The defendant is well advised in abandoning his demurrer to the sufficiency of the evidence to carry the case to the jury. The prosecuting witness was direct and positive in his testimony. Its probative value was for the twelve. S. v. Hovis, ante, 359.
A new trial must be granted, however, because of the impeachment and depreciation by the court of the defendant’s evidence and that of his witnesses, Green and Hurlocker. This was done, first, by ordering the defendant and his two witnesses into custody during the trial, which action by the court came to the attention of the jury trying the case, S. v. McNeill, 231 N.C. 666, 58 S.E. 2d 366; and, secondly, by the manner in which the court’s charge was given to the jury. S. v. Rhinehart, 209 N.C. 150, 183 S.E. 388.
First. It would be begging the question to say that “it does not appear on the record” the jury had any knowledge of the order of arrest or the actual incarceration of the defendant and his witnesses during the trial. Kelly v. Boston, 201 Mass. 86, 87 N.E. 494. The jury was in the courtroom and saw what transpired, some of them at the beginning of the noon recess, and all of them after the court had reconvened for the afternoon session. They are presumed to know what goes on in their presence. The case of S. v. McNeill, supra, is controlling on the point.
There is no suggestion of any contumacy on the part of the defendant or his witnesses such as might have justified the court in acting peremptorily, without prejudice to the defendant. S. v. Slagle, 182 N.C. 894, 109 S.E. 844; Seawell v. R. R., 132 N.C. 856, 44 S.E. 610; 53 Am. Jur. 82.
Second. The authorities are to the effect that no judge at any time during the trial of a cause is permitted to cast doubt upon the testimony of a witness or to impeach his credibility. G.S. 1-180, as rewritten, Chap. 107, S.L. 1949; S. v. Cantrell, 230 N.C. 46, 51 S.E. 2d 887; S. v. Owenby, 226 N.C. 521, 39 S.E. 2d 378; S. v. Woolard, 227 N.C. 645, 44 S.E. 2d 29; S. v. Auston, 223 N.C. 203, 25 S.E. 2d 613.
*442Tbe judge may indicate to tbe jury wbat impression tbe evidence bas made on bis mind, or wbat deductions be thinks should be drawn therefrom, without expressly stating bis opinion in so many words. This may be done by bis manner or peculiar emphasis or by bis so arraying and presenting tbe evidence as to give one of tbe parties an undue advantage over tbe other, or, again, tbe same result may follow tbe use of language or form of expression calculated to impair tbe credit which might otherwise and under normal conditions be given by tbe jury to tbe testimony of one of tbe parties. Speed v. Perry, 167 N.C. 122, 83 S.E. 176; S. v. Dancy, 78 N.C. 437; S. v. Jones, 67 N.C. 285.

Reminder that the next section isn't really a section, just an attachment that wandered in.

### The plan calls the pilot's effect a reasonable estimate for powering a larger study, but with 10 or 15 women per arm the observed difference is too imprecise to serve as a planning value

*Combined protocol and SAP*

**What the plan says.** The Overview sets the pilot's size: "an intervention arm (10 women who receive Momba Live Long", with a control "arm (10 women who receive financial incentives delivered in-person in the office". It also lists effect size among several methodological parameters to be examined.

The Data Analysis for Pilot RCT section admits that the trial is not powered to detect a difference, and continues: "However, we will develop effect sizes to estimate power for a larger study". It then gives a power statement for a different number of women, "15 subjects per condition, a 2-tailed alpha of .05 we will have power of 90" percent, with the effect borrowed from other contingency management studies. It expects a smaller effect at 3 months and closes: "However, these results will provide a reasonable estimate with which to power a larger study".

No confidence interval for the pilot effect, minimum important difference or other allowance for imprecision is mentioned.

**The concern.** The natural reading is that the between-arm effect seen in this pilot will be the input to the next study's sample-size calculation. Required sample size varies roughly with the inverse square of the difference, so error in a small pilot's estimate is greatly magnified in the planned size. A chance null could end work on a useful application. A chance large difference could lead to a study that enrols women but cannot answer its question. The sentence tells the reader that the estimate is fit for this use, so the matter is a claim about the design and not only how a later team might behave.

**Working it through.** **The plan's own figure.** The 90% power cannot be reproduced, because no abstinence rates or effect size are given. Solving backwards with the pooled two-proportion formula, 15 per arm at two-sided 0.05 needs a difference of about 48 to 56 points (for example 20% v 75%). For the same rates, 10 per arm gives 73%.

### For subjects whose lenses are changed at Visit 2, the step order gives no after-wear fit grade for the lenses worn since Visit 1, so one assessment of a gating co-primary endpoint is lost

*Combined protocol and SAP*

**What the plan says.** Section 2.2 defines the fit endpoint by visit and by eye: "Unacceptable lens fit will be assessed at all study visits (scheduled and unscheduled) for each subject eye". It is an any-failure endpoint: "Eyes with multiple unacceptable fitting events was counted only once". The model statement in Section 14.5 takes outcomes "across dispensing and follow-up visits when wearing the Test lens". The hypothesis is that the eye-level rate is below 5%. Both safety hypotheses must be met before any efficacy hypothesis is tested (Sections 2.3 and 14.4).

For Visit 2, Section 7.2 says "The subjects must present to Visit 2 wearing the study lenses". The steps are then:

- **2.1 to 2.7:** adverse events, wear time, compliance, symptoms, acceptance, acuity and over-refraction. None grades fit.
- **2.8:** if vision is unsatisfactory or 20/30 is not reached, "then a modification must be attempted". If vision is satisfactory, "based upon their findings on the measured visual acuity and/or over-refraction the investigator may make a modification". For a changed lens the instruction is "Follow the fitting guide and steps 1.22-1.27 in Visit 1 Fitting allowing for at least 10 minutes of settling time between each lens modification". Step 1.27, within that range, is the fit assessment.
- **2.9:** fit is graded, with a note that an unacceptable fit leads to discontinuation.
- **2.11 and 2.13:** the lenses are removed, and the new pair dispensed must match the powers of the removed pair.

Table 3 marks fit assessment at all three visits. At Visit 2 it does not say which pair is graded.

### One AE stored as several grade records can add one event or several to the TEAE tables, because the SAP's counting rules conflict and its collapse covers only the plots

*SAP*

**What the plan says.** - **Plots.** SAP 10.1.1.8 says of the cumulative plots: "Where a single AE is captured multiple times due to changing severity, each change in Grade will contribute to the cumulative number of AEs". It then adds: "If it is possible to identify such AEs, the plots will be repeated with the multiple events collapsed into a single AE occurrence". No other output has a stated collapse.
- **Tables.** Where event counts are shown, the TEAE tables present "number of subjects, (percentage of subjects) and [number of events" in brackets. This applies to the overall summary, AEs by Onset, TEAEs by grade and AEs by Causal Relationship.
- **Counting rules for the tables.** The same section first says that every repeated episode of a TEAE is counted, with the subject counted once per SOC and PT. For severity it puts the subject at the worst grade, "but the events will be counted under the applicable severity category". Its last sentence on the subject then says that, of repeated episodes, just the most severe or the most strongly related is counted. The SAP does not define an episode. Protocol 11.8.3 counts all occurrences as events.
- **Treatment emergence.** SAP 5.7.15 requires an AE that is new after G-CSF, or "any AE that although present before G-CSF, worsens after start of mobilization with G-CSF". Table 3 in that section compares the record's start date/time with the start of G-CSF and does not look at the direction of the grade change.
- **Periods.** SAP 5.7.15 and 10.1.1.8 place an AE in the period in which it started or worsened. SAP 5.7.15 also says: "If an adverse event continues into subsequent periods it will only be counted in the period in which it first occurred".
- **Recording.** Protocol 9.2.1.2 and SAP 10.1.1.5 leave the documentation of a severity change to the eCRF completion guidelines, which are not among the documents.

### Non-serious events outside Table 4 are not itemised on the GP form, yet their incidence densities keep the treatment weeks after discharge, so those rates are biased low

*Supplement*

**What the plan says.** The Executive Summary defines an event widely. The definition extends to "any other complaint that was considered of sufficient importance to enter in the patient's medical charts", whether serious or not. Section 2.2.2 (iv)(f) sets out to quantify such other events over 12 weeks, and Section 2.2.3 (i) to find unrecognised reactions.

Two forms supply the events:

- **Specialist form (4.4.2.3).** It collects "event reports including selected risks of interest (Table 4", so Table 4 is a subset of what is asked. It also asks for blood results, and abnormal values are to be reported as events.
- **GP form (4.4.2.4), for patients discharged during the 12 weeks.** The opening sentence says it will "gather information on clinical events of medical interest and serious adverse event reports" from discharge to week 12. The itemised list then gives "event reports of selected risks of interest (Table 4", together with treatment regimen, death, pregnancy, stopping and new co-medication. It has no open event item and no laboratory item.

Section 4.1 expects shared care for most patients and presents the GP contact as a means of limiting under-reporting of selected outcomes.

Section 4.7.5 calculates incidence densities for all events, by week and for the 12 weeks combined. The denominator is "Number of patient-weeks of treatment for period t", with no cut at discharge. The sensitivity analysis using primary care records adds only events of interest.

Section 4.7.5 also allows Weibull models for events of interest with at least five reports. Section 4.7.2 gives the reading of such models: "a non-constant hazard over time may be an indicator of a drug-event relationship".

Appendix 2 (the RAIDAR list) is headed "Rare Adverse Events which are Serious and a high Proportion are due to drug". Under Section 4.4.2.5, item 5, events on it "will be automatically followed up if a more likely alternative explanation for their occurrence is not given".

It can make no difference in wbat way or' manner or when tbe opinion of tbe judge is conveyed to tbe jury, whether directly or indirectly, by comment on tbe testimony of a witness, by arraying tbe evidence unequally in tbe charge, by imbalancing tbe contentions of tbe parties, by tbe choice of language in stating tbe contentions, or by tbe general tone and tenor of tbe trial. Tbe statute forbids any intimation of bis opinion in any form whatever, it being tbe intent of tbe law to insure to each and every litigant a fair and impartial trial before tbe jury. Withers v. Lane, 144 N.C. 184, 56 S.E. 855. “Tbe slightest intimation from a judge as to tbe strength of tbe evidence or as to tbe credibility of a witness will always have great weight with tbe jury, and, therefore, we must be careful to see that neither party is unduly prejudiced by an expression from tbe bench which is likely to prevent a fair and impartial trial”—Walker, J., in S. v. Ownby, 146 N.C. 677, 61 S.E. 630.
It is true, where tbe court misquotes tbe evidence, e.g., here, “tbe defendant went on the stand and never denied that be was driving tbe car,” when tbe fact is be did deny it, tbe misquotation or inadvertence should be called to bis attention at some appropriate time before tbe case is given to tbe jury, so as to afford an opportunity of correction. Where this is done and no correction is made, tbe party is entitled to bis exception on appeal. Harris v. Draper, ante, 221, 63 S.E. 2d 209.
We think tbe court inadvertently conveyed to tbe jury an expression of opinion upon tbe weight of tbe defendant’s evidence in violation of tbe provisions of G.S. 1-180, as rewritten, Chap. 107, S.L. 1949. Tbe error may have been one of those casualties which, now and then, befalls tbe most circumspect in tbe trial of causes on tbe circuit. S. v. Kline, 190 N.C. 177, 129 S.E. 417; S. v. Griggs, 197 N.C. 352, 148 S.E. 547; S. v. Stiwinter, 211 N.C. 278, 189 S.E. 868; S. v. Buchanan, 216 N.C. 34, 3 S.E. 2d 273; S. v. Floyd, 220 N.C. 530, 17 S.E. 2d 658; In re Will of Lomax, 225 N.C. 31, 33 S.E. 2d 63. Even so, tbe question is presented on appeal, and we must “Hew to tbe line, and let tbe chips fall wherever they may.” Barnes v. Teer, 219 N.C. 823, 15 S.E. 2d 379; S. v. Hovis, ante, 359.
*443The defendant is entitled to a new trial. It is so ordered.